AN 'INSPIRATIONAL' Kendal man has hung up his scrubs for the last time after more than 40 years of NHS service.

Les Murray, Senior Anatomical Pathology Technician, at University Hospitals of Morecambe Bay NHS Foundation Trust (UHMBT), started his career as a porter in Edinburgh and Newcastle.

He then joined the mortuary team at Westmorland County Hospital in 1981, worked at Westmorland General Hospital when it opened in 1991 and finally moved into what would be his last role at the Royal Lancaster Infirmary.

His day-to-day role involved liaising with relatives who have lost loved ones and assisting pathologists to carry out post mortems.

Les said: “It was a trend in those days for porting staff to move into mortuary roles. I have very much enjoyed the career and never looked back.

“I have lots of great memories of working with a whole range of pathologists over the years, they all know who they are. I have also worked with lots of external agencies, namely the police and scenes of crime officers whom I have a great fondness for.

“Some parts of the NHS have definitely changed for the better in terms of the technology advances and new specialist procedures, including post mortem Computed Tomography (CT) scanning, the introduction of quality management systems and the human tissue authority. Education and training is definitely much different compared to the old days. I would definitely encourage someone thinking about a career in health to join the NHS as it is a good organisation to work for with many different avenues to go down.”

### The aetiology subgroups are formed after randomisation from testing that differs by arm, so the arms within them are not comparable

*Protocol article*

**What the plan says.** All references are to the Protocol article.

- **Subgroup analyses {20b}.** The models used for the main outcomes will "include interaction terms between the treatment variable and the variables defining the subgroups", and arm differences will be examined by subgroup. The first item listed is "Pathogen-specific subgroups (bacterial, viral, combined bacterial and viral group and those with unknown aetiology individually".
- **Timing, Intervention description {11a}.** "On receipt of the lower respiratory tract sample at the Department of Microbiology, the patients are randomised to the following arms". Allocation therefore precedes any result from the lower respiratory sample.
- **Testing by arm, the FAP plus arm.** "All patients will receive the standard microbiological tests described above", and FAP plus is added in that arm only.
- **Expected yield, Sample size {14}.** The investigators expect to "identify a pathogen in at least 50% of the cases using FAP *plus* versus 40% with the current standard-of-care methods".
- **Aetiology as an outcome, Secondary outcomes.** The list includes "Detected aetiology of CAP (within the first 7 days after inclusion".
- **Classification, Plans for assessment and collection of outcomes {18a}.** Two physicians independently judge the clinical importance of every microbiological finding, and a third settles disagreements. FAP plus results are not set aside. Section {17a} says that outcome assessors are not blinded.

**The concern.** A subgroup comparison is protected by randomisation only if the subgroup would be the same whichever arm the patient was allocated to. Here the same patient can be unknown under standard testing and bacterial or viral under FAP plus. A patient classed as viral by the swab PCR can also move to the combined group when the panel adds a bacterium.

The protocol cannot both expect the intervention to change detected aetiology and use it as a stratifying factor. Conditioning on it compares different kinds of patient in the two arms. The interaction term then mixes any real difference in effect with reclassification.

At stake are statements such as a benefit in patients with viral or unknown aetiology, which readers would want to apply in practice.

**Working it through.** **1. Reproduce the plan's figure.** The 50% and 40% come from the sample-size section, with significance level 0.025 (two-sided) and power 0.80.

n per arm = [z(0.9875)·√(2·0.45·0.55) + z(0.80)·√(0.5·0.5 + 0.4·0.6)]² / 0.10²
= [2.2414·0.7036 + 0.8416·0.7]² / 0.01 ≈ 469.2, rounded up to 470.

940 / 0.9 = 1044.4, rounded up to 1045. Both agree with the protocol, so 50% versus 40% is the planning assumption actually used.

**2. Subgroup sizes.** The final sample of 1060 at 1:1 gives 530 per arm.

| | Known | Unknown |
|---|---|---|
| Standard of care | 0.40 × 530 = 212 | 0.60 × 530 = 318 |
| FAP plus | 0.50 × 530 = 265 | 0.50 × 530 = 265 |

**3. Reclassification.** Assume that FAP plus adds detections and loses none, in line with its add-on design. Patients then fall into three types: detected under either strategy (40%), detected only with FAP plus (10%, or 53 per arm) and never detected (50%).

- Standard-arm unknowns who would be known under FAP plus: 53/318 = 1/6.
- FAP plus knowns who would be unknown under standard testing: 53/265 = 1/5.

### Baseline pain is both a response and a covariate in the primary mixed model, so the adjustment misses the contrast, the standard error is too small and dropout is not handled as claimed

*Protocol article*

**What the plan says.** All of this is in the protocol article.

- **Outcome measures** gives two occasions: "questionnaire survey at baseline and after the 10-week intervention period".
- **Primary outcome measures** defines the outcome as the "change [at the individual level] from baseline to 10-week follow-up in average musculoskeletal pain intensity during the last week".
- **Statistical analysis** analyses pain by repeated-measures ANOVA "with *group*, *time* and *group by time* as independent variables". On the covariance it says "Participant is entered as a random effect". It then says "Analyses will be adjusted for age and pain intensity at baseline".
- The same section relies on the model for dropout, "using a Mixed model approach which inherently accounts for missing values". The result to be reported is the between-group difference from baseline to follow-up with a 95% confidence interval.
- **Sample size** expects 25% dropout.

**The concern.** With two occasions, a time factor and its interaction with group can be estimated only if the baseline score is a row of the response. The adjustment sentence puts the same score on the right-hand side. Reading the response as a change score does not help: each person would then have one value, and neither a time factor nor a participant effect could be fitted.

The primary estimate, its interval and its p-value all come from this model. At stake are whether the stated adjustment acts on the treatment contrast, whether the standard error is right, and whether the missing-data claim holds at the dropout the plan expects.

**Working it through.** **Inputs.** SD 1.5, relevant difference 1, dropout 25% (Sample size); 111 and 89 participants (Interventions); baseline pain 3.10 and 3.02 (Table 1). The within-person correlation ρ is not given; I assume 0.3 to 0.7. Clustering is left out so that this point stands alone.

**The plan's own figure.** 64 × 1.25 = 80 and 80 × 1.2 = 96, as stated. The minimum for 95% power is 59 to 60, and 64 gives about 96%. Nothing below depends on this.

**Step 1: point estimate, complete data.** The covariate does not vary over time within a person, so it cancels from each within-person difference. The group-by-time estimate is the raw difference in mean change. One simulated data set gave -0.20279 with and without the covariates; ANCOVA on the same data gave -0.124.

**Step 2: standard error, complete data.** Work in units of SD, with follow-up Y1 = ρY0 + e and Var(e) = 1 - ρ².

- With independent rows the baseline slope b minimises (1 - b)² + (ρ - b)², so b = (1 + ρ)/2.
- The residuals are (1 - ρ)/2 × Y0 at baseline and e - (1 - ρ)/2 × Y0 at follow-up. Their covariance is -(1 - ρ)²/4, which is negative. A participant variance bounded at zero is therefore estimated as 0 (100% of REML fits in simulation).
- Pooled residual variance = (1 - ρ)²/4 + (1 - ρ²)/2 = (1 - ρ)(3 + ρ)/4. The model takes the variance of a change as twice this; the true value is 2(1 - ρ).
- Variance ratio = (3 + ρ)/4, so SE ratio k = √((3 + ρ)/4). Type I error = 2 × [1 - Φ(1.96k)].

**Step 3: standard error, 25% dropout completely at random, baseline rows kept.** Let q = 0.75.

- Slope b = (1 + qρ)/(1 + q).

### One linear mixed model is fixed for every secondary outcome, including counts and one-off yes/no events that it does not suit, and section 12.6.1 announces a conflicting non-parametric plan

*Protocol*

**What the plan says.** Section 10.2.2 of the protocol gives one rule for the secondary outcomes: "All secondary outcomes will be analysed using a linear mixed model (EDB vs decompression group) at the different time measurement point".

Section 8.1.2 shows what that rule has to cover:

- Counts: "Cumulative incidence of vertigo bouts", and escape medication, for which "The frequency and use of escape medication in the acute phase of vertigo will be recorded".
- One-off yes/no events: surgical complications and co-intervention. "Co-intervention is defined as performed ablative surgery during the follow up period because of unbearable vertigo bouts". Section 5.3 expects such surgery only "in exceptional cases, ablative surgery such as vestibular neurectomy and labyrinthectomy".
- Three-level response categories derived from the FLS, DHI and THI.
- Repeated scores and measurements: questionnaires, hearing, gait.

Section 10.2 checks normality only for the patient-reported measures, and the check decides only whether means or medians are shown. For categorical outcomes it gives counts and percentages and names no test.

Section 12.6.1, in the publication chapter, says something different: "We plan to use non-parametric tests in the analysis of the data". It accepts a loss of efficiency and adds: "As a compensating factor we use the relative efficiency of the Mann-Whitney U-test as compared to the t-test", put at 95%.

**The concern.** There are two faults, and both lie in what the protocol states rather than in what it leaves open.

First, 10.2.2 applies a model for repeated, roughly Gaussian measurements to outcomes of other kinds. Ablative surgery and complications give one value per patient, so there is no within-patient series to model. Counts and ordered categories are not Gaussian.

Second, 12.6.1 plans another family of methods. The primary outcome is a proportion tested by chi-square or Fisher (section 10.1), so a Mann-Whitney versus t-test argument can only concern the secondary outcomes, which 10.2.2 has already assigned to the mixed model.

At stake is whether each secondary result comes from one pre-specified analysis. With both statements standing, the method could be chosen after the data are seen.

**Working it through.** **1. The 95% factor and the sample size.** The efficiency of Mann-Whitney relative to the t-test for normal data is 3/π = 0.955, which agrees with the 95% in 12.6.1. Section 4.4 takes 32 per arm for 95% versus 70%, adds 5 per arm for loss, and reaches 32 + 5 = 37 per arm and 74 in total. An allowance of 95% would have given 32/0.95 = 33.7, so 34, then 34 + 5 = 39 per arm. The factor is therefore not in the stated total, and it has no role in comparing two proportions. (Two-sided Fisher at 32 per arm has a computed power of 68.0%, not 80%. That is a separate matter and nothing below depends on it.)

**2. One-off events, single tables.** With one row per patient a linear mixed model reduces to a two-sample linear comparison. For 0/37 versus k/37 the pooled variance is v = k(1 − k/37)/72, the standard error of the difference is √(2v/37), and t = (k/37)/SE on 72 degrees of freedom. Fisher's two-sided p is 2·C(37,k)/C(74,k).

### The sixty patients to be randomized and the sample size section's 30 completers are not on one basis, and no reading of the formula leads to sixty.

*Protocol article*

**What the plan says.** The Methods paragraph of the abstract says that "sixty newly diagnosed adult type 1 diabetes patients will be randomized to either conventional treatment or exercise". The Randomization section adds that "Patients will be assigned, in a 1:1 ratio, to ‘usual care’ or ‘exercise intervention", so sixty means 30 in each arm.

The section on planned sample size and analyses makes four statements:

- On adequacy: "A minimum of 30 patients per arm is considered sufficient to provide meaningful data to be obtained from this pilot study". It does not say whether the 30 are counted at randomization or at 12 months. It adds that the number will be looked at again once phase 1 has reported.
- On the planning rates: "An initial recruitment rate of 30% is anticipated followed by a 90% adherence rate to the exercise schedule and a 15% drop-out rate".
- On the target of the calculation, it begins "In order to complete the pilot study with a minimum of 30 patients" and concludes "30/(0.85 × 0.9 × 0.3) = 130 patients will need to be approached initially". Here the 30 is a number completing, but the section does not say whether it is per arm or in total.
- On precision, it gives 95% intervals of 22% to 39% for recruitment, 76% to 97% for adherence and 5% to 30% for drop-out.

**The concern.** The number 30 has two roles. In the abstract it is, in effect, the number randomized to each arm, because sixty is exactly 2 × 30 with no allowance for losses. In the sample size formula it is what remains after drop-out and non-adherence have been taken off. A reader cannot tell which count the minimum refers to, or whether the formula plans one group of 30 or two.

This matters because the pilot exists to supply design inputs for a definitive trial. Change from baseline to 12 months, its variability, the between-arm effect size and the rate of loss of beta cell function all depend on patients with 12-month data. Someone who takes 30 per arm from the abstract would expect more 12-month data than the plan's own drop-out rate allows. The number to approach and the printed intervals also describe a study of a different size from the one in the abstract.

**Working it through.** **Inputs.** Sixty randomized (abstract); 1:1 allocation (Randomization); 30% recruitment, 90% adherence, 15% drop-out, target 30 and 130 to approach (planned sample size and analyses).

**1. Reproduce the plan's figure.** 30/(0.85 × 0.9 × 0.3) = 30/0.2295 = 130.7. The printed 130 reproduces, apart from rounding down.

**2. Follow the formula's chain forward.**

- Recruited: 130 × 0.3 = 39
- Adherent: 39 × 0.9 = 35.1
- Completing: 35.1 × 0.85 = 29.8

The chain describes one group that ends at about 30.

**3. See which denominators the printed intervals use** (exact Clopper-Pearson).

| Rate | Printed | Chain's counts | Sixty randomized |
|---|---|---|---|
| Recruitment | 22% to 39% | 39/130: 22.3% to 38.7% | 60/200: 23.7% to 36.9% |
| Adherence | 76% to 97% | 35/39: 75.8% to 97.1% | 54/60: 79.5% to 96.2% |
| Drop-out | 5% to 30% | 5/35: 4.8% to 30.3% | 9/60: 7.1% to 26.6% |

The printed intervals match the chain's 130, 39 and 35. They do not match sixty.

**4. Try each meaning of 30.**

Fiona Meyer, Senior Anatomical Pathology Technician at FGH, UHMBT, praised the 'compassion' that she had seen Les show to relatives.

“For the last 14 years Les has taught me not just about the technical side of the job but more importantly watching and listening to how he spoke and comforted relatives, his experience, kindness, compassion and the little details that mean such a lot to the families, helped me with how I approach what is the hardest, most difficult part of the job." she said. "Always somebody to talk to about anything and everything, not just a colleague but a good friend.”

And Joe Ogle, Mortuary Manager, UHMBT, said that Les had been 'inspirational' and 'pivotal' for advice and guidance.

"His passion for the whole service and supporting families is second to none, something that to the team is irreplaceable," he said. "After 44 years it is time to hang up his scrubs and wind down.”